John Tradescant the Younger

1 portrait on display in Room 6 at the National Portrait Gallery

John Tradescant the Younger, attributed to Thomas De Critz, 1652 - NPG 1089 - © National Portrait Gallery, London

© National Portrait Gallery, London

John Tradescant the Younger

attributed to Thomas De Critz
oil on canvas, 1652
31 1/2 in. x 24 in. (800 mm x 610 mm)
Purchased, 1897
Primary Collection
NPG 1089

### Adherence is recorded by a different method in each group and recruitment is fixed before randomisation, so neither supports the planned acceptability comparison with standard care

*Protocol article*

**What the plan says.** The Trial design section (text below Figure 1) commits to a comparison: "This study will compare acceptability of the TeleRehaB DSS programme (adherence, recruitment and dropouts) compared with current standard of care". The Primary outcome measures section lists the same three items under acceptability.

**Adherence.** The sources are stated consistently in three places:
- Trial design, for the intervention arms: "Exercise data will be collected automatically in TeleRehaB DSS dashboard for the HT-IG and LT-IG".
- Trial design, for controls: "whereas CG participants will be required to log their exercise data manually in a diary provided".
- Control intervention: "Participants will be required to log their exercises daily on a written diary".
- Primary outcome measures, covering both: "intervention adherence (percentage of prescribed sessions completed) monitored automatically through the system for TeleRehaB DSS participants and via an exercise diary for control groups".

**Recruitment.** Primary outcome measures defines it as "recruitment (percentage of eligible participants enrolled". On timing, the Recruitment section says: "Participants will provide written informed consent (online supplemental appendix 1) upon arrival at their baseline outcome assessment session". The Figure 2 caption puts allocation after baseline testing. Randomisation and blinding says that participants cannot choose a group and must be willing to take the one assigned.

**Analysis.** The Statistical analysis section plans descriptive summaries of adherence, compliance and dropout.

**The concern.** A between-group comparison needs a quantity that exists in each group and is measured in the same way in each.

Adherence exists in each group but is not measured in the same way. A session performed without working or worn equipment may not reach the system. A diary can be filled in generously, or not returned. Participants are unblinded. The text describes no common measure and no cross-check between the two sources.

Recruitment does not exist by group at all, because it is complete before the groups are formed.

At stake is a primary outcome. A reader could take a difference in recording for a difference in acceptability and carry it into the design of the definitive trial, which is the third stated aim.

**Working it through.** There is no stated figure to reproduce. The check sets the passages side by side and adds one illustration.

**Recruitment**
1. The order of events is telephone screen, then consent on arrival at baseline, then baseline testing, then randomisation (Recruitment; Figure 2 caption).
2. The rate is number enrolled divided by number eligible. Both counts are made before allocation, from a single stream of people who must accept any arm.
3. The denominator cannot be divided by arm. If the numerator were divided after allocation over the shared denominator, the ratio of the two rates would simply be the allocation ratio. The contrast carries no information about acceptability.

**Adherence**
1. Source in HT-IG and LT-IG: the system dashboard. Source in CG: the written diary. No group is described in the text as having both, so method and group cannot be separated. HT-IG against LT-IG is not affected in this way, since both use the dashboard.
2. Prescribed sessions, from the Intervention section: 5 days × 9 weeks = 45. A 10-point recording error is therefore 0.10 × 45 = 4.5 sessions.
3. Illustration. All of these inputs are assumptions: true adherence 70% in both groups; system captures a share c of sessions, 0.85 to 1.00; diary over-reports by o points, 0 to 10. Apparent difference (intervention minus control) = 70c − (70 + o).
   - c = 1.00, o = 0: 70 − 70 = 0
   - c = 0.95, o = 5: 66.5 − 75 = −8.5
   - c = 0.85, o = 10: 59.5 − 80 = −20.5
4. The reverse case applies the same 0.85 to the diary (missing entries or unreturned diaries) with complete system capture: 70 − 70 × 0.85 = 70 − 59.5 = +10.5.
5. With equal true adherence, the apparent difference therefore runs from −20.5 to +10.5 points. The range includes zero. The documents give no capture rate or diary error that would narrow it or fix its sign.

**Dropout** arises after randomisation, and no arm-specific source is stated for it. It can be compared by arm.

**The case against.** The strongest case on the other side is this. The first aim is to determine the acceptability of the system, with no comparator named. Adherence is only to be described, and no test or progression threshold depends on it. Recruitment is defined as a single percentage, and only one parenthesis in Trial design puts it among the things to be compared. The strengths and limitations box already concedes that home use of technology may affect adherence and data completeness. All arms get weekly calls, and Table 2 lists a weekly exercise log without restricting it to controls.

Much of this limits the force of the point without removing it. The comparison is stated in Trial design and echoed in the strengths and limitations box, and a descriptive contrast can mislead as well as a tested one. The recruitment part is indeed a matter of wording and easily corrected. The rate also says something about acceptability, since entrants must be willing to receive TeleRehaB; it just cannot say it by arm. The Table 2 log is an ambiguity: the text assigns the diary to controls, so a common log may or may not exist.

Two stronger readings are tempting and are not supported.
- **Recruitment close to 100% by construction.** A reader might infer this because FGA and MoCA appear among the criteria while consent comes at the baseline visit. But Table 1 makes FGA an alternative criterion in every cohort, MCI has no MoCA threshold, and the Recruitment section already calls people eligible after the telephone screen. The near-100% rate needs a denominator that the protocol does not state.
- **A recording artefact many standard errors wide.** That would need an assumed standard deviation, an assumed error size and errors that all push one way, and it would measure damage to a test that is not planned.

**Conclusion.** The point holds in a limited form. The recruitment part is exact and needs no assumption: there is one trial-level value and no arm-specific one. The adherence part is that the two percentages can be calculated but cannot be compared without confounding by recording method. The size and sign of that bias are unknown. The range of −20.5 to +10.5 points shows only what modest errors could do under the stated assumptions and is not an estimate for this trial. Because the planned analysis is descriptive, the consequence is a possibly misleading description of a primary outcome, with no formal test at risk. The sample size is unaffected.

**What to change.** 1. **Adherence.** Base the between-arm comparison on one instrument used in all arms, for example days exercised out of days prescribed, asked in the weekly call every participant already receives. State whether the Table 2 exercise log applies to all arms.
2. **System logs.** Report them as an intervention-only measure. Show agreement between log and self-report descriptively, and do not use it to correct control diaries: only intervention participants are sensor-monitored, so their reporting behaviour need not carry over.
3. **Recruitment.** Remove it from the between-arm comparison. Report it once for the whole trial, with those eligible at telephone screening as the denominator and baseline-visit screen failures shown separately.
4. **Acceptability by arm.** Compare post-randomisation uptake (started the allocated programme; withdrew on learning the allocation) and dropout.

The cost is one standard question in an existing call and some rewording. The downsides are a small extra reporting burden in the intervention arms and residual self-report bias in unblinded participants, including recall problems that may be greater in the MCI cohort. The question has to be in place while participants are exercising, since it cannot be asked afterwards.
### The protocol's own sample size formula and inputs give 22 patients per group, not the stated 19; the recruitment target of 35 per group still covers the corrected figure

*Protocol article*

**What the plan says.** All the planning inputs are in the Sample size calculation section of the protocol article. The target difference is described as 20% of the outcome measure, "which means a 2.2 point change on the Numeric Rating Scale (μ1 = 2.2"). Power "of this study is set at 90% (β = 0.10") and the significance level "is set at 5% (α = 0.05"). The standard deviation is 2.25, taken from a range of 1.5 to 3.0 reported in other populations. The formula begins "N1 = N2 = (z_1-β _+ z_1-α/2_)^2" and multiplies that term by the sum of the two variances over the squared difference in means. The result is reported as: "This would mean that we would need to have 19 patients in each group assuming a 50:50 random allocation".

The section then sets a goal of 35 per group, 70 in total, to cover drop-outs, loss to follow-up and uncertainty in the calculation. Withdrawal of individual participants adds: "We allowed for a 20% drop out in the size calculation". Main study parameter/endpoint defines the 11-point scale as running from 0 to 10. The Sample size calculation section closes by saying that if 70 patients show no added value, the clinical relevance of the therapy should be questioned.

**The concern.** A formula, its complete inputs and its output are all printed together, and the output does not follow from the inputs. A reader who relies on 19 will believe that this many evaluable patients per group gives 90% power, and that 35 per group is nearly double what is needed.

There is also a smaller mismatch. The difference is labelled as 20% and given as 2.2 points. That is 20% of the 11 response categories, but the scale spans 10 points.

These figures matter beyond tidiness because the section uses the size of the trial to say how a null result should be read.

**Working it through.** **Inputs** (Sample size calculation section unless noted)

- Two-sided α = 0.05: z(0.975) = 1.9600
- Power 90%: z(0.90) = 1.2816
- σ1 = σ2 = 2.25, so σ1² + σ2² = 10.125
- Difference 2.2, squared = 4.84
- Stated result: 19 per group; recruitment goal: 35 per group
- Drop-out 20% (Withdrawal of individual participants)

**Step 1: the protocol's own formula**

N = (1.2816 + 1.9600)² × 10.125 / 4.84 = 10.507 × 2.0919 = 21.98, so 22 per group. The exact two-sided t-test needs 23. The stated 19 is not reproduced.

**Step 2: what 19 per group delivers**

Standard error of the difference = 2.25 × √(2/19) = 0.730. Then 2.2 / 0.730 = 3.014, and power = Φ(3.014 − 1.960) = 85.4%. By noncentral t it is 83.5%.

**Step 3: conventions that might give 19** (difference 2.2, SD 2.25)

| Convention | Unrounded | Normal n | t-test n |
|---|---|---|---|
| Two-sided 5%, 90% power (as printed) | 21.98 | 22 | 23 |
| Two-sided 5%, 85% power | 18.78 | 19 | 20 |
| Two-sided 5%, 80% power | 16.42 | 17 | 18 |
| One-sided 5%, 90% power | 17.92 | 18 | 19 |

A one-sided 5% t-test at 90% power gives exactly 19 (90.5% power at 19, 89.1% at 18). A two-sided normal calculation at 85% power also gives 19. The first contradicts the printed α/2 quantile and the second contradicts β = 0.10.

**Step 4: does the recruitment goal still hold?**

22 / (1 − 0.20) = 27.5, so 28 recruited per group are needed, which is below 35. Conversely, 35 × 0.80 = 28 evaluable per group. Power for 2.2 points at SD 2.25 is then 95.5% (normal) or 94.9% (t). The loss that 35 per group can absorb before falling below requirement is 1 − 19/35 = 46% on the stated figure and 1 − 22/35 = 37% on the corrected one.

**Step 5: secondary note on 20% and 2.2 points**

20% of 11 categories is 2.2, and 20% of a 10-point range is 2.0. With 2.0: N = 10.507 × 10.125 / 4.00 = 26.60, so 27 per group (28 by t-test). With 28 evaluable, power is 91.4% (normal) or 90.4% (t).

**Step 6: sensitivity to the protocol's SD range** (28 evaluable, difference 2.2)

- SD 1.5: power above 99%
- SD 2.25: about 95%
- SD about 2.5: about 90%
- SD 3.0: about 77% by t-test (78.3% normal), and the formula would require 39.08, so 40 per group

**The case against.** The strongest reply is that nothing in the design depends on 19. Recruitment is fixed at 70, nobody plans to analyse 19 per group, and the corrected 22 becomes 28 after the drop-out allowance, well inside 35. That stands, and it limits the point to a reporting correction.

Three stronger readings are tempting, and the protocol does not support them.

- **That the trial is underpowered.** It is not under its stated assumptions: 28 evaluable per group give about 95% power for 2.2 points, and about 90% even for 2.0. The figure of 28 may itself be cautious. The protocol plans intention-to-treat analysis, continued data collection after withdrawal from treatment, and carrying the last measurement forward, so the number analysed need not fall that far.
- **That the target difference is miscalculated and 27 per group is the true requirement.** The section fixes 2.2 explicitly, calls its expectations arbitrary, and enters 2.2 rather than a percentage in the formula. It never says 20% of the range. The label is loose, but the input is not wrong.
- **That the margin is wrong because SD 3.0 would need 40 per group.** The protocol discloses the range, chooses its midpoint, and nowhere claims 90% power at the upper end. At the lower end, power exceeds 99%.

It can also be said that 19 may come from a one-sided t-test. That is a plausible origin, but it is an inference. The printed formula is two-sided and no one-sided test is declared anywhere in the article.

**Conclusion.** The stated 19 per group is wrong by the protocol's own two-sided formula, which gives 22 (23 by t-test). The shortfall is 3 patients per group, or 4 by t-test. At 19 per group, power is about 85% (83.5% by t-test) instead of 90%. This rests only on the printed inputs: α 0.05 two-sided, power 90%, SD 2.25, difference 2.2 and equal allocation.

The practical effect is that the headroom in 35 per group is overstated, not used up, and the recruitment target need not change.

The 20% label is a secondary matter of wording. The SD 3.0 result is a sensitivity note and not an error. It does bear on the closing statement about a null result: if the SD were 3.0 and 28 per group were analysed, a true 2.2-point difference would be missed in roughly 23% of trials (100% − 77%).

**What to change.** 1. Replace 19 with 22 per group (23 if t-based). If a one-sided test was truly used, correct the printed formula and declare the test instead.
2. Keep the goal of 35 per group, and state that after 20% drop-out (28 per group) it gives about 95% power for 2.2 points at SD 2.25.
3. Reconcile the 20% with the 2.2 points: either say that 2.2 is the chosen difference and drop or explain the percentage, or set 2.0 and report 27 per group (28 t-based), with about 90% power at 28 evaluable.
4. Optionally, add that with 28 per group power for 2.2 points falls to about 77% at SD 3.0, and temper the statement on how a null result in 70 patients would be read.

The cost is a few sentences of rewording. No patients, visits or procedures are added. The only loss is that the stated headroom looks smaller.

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Tradescant was a traveller, horticulturalist, collector and gardener to Queen Henrietta Maria. His home in South Lambeth, called The Ark, was filled with his Museum Tradescantianum, a collection of rarities which included birds, fish, shells, insects, minerals, coins, medals and unusual plants. After his death the collection went to Elias Ashmole, who subsequently presented it to Oxford University, where it formed the basis of the Ashmolean Museum. The moss growing on the skull in the portrait is probably in allusion to the belief that a powder made 'out of the mosse of a man's scull' was 'a soveraine remedy for the falling sickness (epilepsy)'.

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